The U.S. Department of Commerce has ruled in favor of American paper manufacturers, including Sappi Fine Paper, which has a mill in Westbrook, on unfair-trade petitions filed against Chinese and Indonesian paper producers and exporters.

Sappi, along with NewPage Corp. of Rumford, Appleton Coated LLC of Wisconsin and the United Steel Workers Union, requested the investigation last year.

Unfair-trade cases were filed in September 2009 with the Department of Commerce and the U.S. International Trade Commission charging that certain coated paper from China and Indonesia had been “dumped” on the U.S. market and subsidized by those governments.

Mark Gardner, president and chief executive officer of Sappi Fine Paper North America, said the Department of Commerce ruling sends the right message, “that our government is interested in restoring a competitive market in coated paper.”

The International Trade Commission still has to make a final determination for the ruling to become law. That decision is expected on Oct. 19.

This week’s findings are a stunning reversal. Commerce officials said earlier this month that they had declined to investigate allegations that China unfairly subsidizes its currency to manipulate paper sales. The department said at the time that unfair-trade charges brought by U.S. paper companies did not meet the legal requirements for an investigation.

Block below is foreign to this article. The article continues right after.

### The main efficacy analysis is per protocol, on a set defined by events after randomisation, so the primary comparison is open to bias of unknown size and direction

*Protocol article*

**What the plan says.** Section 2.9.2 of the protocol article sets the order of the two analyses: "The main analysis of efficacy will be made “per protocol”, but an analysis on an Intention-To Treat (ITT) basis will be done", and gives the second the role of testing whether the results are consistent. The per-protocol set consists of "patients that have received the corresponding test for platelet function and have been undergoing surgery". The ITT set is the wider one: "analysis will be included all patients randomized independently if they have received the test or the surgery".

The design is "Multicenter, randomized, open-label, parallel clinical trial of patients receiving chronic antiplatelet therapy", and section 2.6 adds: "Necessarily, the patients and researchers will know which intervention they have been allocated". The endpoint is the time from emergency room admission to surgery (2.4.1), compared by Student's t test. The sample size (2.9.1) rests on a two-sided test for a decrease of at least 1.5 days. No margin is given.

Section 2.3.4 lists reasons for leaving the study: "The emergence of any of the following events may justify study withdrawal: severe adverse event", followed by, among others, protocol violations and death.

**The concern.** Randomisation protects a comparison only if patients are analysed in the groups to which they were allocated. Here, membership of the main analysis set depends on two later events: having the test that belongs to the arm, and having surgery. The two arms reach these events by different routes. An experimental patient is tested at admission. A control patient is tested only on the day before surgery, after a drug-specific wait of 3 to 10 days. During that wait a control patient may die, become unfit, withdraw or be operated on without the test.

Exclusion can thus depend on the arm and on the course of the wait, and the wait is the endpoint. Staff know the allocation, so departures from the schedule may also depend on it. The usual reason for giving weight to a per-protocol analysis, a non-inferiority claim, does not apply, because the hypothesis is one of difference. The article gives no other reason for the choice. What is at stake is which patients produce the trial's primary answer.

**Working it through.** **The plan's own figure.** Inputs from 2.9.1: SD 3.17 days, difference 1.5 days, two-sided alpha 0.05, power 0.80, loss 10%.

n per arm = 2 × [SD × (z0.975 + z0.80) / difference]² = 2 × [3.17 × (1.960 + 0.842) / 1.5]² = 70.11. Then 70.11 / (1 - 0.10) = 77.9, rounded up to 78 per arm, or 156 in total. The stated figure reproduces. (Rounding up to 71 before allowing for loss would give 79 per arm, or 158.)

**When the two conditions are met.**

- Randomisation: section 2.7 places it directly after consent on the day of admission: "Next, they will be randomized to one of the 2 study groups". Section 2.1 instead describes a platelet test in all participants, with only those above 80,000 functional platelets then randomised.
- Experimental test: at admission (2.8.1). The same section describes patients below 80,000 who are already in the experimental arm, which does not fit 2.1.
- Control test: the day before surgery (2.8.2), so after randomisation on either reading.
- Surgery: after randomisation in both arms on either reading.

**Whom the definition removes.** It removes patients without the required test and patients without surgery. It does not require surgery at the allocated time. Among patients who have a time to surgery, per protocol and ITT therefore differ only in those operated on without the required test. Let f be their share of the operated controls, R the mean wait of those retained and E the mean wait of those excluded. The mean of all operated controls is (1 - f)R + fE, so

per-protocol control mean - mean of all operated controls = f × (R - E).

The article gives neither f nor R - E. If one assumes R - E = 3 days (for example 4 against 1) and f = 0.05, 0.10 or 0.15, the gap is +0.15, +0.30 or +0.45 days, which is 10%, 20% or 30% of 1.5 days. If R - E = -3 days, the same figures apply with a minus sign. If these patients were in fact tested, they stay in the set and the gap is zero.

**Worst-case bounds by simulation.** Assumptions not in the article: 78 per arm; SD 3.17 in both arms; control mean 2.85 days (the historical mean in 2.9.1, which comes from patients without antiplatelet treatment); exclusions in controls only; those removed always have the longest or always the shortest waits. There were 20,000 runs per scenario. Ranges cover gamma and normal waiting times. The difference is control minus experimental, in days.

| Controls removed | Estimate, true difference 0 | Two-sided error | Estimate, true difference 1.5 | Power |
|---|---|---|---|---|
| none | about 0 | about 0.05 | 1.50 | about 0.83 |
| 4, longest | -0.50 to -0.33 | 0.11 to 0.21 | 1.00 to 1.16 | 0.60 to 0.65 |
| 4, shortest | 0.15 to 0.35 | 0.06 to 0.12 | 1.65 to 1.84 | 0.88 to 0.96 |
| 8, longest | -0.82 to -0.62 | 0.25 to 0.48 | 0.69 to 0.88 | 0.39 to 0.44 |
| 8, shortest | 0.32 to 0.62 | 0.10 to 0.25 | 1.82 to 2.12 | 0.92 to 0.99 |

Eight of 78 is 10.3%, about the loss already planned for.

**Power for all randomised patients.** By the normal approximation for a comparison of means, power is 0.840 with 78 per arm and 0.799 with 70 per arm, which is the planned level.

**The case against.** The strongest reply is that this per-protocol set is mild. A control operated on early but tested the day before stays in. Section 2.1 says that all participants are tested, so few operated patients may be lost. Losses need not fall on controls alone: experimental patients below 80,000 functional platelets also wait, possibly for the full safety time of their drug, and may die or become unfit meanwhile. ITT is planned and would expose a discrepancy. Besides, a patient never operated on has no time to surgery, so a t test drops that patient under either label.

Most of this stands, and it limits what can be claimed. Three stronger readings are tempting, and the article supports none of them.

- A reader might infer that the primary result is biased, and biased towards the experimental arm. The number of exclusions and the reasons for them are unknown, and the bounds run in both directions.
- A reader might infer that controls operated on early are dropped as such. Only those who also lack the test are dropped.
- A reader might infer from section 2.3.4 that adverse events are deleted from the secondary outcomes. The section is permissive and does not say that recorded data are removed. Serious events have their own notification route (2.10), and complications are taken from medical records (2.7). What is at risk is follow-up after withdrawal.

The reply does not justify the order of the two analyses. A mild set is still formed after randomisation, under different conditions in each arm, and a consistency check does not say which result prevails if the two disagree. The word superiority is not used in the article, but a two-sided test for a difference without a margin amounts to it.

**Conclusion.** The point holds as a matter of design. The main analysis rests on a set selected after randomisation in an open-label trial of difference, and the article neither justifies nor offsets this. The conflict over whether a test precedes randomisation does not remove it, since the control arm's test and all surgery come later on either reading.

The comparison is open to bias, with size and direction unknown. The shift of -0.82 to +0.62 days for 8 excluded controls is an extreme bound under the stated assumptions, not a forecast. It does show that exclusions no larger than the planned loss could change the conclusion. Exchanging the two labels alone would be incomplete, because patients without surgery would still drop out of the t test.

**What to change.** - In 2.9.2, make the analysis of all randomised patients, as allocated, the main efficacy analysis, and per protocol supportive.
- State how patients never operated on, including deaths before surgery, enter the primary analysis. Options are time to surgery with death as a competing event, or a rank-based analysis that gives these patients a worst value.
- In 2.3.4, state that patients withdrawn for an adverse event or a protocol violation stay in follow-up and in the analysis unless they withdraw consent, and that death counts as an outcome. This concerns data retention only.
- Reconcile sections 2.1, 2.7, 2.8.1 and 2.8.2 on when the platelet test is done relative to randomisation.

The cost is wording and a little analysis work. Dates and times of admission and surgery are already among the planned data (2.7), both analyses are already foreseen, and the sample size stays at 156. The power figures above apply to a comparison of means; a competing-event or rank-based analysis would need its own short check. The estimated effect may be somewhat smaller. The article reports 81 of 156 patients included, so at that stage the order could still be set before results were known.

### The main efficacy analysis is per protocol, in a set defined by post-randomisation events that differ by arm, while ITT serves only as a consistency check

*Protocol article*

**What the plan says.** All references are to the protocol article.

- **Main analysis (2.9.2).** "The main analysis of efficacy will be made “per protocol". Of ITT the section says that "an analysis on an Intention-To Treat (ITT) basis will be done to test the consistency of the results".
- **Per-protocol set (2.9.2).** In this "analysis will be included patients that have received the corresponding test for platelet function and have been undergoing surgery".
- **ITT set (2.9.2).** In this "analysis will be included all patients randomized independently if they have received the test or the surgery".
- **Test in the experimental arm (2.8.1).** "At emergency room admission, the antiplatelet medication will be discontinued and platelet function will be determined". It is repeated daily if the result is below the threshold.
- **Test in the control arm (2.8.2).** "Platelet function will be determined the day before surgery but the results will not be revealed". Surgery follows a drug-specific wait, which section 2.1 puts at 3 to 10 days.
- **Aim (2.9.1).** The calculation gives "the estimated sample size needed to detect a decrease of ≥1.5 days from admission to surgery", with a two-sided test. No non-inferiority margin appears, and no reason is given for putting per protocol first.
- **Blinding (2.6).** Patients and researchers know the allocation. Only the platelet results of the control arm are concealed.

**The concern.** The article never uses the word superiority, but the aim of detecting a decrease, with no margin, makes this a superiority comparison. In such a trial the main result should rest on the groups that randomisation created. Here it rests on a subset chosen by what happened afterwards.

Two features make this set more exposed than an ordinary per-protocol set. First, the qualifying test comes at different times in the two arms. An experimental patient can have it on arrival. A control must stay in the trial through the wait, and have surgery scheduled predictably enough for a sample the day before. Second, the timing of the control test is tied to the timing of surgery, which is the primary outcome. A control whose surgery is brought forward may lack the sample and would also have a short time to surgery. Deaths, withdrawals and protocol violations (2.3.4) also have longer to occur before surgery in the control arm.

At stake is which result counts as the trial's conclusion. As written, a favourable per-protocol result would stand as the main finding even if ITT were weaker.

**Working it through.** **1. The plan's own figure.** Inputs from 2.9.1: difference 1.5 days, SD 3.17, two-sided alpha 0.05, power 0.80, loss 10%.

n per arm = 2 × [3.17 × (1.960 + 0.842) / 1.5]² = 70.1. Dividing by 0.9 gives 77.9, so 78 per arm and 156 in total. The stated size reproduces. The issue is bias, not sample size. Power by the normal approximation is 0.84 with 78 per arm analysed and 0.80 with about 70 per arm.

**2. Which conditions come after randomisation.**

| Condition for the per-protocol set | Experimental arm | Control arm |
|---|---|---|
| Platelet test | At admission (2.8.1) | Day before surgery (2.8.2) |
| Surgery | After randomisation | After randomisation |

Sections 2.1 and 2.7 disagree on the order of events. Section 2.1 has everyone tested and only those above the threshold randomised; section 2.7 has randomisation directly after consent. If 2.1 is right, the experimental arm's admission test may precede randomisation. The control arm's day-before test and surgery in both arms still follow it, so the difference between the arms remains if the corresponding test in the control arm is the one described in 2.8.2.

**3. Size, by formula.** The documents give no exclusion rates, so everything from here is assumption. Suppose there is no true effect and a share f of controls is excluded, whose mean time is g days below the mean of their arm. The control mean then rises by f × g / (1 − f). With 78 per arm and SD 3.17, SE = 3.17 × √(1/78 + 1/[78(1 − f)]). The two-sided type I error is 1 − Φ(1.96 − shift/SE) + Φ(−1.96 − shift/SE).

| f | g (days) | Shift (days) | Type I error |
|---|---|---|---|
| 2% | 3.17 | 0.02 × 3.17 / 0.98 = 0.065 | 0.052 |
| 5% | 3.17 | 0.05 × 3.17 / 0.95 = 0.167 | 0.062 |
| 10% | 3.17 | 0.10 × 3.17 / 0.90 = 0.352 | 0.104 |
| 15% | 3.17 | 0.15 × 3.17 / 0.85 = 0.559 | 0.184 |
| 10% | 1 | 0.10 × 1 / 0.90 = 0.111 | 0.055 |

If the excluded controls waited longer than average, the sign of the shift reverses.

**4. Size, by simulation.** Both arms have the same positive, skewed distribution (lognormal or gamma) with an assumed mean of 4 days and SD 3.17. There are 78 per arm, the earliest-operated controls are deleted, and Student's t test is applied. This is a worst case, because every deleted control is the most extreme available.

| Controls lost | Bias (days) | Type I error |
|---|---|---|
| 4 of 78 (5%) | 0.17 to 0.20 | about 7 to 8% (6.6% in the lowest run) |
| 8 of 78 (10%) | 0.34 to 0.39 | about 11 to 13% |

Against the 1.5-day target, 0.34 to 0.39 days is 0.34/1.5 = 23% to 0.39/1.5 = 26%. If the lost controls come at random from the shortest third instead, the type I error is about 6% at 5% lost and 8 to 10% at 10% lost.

U.S. Rep. Mike Michaud, D-Maine, said the findings by the Department of Commerce are a positive step toward fair market practices.

“It means we are one step closer to crossing the finish line in this case,” said Michaud, who testified before the International Trade Commission last week. “Finding in favor of our manufacturers will help level the playing field, making it possible for our companies to survive and create and sustain jobs.”

Michaud said he worked for Great Northern Paper Co. for more than 29 years and he has seen the effects of trade deals, dumping policies and foreign-currency manipulation.

The manipulation lowers the value of Chinese and Indonesian currency on the international market and makes their products more attractive to foreign buyers.

If the Department of Commerce finds that Chinese exporters or producers received an unfair subsidy under international law, and the International Trade Commission determines that the U.S. paper industry was harmed, those imports would be subject to what officials call countervailing duties.

Countervailing duties are import fees imposed under World Trade Organization rules to neutralize the negative effects of government subsidies.

To date, none of that has happened, despite pleas for action to President Obama earlier this year from more than 100 members of Congress, including Maine Sens. Olympia Snowe and Susan Collins, and Reps. Michaud and Chellie Pingree.

The group asked the president to examine the “artificial and unfair advantage” they say China enjoys in the U.S. paper market and the impact it has on American jobs.

There are an estimated 1,200 jobs at Sappi mills in Skowhegan and Westbrook, and about 700 to 800 at the NewPage mill in Rumford, but not all of the mills make coated paper and not all of the jobs are affected by Chinese paper dumping, Sappi spokeswoman Amy Olson said.

Asia Pulp & Paper, the leading exporter of coated paper from China and Indonesia, says it has not dumped paper on the U.S. market illegally and expects its position to be vindicated.